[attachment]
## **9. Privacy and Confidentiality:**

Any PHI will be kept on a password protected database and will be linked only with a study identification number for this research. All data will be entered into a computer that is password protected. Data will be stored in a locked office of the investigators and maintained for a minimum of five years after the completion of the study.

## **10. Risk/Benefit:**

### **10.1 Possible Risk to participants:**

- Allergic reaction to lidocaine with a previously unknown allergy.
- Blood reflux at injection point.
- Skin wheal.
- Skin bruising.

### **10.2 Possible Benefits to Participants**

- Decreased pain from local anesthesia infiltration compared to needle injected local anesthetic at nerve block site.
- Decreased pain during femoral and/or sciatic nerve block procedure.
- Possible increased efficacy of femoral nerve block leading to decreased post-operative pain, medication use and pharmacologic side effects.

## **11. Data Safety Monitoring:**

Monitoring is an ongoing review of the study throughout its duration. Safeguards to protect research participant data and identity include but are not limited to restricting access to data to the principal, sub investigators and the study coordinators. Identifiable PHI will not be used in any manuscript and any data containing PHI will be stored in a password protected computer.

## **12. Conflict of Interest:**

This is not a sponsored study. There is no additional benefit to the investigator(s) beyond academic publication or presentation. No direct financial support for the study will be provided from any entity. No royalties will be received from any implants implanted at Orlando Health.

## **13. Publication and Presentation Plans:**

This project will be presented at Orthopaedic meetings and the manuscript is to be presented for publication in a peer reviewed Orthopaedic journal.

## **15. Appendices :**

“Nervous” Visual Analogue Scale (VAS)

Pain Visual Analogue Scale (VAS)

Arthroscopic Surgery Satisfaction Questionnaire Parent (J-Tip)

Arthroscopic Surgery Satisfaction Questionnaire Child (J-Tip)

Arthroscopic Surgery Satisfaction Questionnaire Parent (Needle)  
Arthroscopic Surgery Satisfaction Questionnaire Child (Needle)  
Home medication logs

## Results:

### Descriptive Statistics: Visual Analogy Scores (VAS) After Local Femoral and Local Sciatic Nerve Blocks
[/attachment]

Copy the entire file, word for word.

## **9. Privacy and Confidentiality:**

Any PHI will be kept on a password protected database and will be linked only with a study identification number for this research. All data will be entered into a computer that is password protected. Data will be stored in a locked office of the investigators and maintained for a minimum of five years after the completion of the study.

## **10. Risk/Benefit:**

### **10.1 Possible Risk to participants:**

- Allergic reaction to lidocaine with a previously unknown allergy.
- Blood reflux at injection point.
- Skin wheal.
- Skin bruising.

### **10.2 Possible Benefits to Participants**

- Decreased pain from local anesthesia infiltration compared to needle injected local anesthetic at nerve block site.
- Decreased pain during femoral and/or sciatic nerve block procedure.
- Possible increased efficacy of femoral nerve block leading to decreased post-operative pain, medication use and pharmacologic side effects.

## **11. Data Safety Monitoring:**

Monitoring is an ongoing review of the study throughout its duration. Safeguards to protect research participant data and identity include but are not limited to restricting access to data to the principal, sub investigators and the study coordinators. Identifiable PHI will not be used in any manuscript and any data containing PHI will be stored in a password protected computer.

## **12. Conflict of Interest:**

This is not a sponsored study. There is no additional benefit to the investigator(s) beyond academic publication or presentation. No direct financial support for the study will be provided from any entity. No royalties will be received from any implants implanted at Orlando Health.

## **13. Publication and Presentation Plans:**

This project will be presented at Orthopaedic meetings and the manuscript is to be presented for publication in a peer reviewed Orthopaedic journal.

## **15. Appendices :**

“Nervous” Visual Analogue Scale (VAS)

Pain Visual Analogue Scale (VAS)

Arthroscopic Surgery Satisfaction Questionnaire Parent (J-Tip)

Arthroscopic Surgery Satisfaction Questionnaire Child (J-Tip)

Arthroscopic Surgery Satisfaction Questionnaire Parent (Needle)  
Arthroscopic Surgery Satisfaction Questionnaire Child (Needle)  
Home medication logs

## Results:

### Descriptive Statistics: Visual Analogy Scores (VAS) After Local Femoral and Local Sciatic Nerve Blocks